Saturday, January 2, 2010

Blessings My Father Left Me

This post is one I have been thinking about for a long time, wondering just what to say.  I have decided to just let it speak for itself.  This is about my Father, and our relationship.  I am not talking about my beloved Daddy.  That is a post all of it's own.  I am talking about the biological factor in my gene pool, Richard.

Richard Nathan Stone, Sr.
March 1921 - April 2009

I jokingly say that for the first years of my life I thought my Father's name was DamnYankee.  That's all my Grandmother ever called him.  I was almost grown before I knew that was two words, and it was not his name.  Some of that was his fault.  Richard decided about a week after I was born that he was not father material, and he left.  The marriage was officially over before I was a year old, and so, apparently, was Richard's interest in his first born.

For the next 62 years of my life, except for a one day visit when I was 21, I never saw him.  His abandonment went so far as to cancel a trip to his mother's house when he found out I would be there.  I was 15.  I can tell you that I am the poster child for why the most precious gift a mother can give her daughter is a Daddy who is part of her life..
"Any male can be a father.  It takes a special man to be a Daddy."  Unk.
In November, 2005, the week that my Daddy died, I received an email from Chet Stone saying he had seen a post on a genealogical message board asking about descendants of George and Anna Stone of Ohio, and he thought we were first cousins.  We are.

After a few months of emails, Chet asked me if I had any contact with "Uncle Dick", and my answer was, "No, and I have no interest in one .".  He persisted that I needed to contact my father, and I finally told Chet I felt that I had a brother, and probably a sister, out there somewhere, and I was willing to contact them, if he knew how.  He did.

In April, 2006, I went to Talmo, Georgia to meet with my father and my brother, Rick.  It was scary.  I have to admit, I stayed in a motel, just so I would have a bolt hole if things did not go well.  They did.

We had a long 'sit down', and came to the conclusion that we could not change the past, just the future.  I was very clear that I could never call him Daddy, because I had a Daddy, and it wasn't him.  I finally realized that what happened in 1943-44 was not my fault.  I could see that he was not the cocky, dashing young Army Air Corp pilot my mother married; he was just a sick old man without much time left.  I found out I not only had a brother, but a beautiful sister.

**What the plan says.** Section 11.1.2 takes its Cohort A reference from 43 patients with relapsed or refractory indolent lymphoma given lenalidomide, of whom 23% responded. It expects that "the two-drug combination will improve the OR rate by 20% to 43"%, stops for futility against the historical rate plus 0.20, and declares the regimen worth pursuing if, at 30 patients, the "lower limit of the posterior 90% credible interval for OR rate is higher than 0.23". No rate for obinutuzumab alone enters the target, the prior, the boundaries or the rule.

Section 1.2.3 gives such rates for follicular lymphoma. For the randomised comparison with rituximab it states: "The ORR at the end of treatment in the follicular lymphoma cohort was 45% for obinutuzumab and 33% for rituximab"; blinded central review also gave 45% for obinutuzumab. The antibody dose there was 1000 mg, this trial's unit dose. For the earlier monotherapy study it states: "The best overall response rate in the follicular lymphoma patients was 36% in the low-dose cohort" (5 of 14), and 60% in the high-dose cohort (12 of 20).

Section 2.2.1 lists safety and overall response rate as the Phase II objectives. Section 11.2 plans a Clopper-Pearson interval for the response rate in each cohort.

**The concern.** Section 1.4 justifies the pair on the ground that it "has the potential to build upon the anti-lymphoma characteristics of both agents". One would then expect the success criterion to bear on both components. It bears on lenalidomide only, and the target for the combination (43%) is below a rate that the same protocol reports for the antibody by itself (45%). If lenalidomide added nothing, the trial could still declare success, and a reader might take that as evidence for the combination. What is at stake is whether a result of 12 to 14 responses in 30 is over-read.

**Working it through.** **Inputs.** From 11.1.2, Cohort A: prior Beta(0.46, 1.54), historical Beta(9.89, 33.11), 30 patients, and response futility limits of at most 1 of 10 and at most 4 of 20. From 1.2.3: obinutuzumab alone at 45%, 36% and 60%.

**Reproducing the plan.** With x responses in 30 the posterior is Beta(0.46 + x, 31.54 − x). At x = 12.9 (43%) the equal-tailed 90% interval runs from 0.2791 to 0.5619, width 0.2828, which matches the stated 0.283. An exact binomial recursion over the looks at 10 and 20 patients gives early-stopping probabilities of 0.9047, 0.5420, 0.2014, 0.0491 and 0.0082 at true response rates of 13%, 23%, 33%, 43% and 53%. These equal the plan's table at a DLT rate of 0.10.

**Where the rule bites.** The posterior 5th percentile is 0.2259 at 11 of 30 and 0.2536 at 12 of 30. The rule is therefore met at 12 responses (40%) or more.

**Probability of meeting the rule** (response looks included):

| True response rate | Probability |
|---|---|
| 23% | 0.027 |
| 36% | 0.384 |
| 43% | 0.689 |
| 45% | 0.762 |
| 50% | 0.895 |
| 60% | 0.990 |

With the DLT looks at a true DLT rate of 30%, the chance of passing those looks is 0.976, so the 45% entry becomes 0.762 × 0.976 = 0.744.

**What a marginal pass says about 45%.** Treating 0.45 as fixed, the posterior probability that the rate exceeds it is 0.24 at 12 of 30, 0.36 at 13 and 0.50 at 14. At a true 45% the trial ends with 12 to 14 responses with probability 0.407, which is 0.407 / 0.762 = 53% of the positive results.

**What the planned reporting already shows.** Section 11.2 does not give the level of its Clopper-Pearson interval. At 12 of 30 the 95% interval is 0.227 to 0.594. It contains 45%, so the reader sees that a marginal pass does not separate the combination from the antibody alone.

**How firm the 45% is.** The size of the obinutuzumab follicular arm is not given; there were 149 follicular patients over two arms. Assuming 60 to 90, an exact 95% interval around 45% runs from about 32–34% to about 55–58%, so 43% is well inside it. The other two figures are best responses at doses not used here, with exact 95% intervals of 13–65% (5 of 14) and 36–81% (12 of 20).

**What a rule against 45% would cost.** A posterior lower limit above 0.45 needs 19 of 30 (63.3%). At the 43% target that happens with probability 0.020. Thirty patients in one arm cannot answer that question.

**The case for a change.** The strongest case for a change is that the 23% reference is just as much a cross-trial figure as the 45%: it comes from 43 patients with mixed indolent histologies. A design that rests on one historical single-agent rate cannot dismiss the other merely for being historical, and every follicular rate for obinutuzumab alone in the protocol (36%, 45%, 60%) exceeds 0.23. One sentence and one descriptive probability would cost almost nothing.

In 2007, Pop came to Daytona Beach to live with my sister, Pam.  She was kind enough to let me visit several times in Daytona, and to let me bring him to Ft. Lauderdale for a couple of weeks at the time.  We took the opportunity to get closer.  What a blessing!  I would not change a minute of this time of healing.

In April, 2009, Pop's health deteriorated to the point that he had to be put in hospice care.  I went to Daytona the weekend after Easter, and after seeing his condition, decided to stay a few days.  Early Monday morning, Pam received a call that we needed to come quickly.  When we got there, Pop knew us, if little else.  He did tell us that there were angels in the room, and he was not afraid.  He died with a daughter on either side, holding his hands, praying for his journey ahead.

My father left me with a deeper understanding of the peace  forgiveness brings, not only to the one who is forgiven, but to the one who forgives.  He gave me an opportunity to heal old wounds.  He acknowledged me as his daughter.  He gave me a sister and a brother.  He brought sunshine, after years of darkness.  He was a blessing.


  1. Thank you. I am truly glad I had this to write about. God blesses us when we need it.

  2. I am so happy that you persisted and became part of my life. Dad really loved you. It just took him a while to forgive himself.

    Most of all I am so blessed you were there with me when he was dying and the night he died. He was blessed to have two daughter that loved him that much. And we were blessed to have him. Pam

  3. You are so very right about the joy and peace that can come from forgiveness; both of ourselves and others, especially parents.

    My Dad, a rather gentle soul gave me the gift of truth-telling when I was 30 years old by informing me that he was not my biological father.

    My relationship with my mother had been particularly horrendous, both as a child, a teenager who left home at 15 and as a younger woman. By telling me the truth he not only gave me the understanding that the terrible behaviour on mother's part was NOT my fault but also gave me an explanation for her dealings with me.

    Life didn't get easier with mother after that but it sure did between me and myself!

    When I was 40, my mother was diagnosed with a rare form of dementia (Pick's?) and over the course of the next 9 months before her death, I was able to let go of all of her past actions and my reactions thereof and be her primary caretaker - with love, affection and caring for her as a lonely, lost and frightened woman, not necessarily as a mother figure.

    Out of the whole family of 6 siblings, I am the only one who has had the gift of peace from the past and for that I will always be grateful!

    Excellent post about a very difficult issue, many thanks! Stephanie, La Ceiba

  4. Thank you Stephanie. I hope you will return to my balcony again. You are right about things being easier. Now I have to let go of some issues with my own mother that are related to this same problem.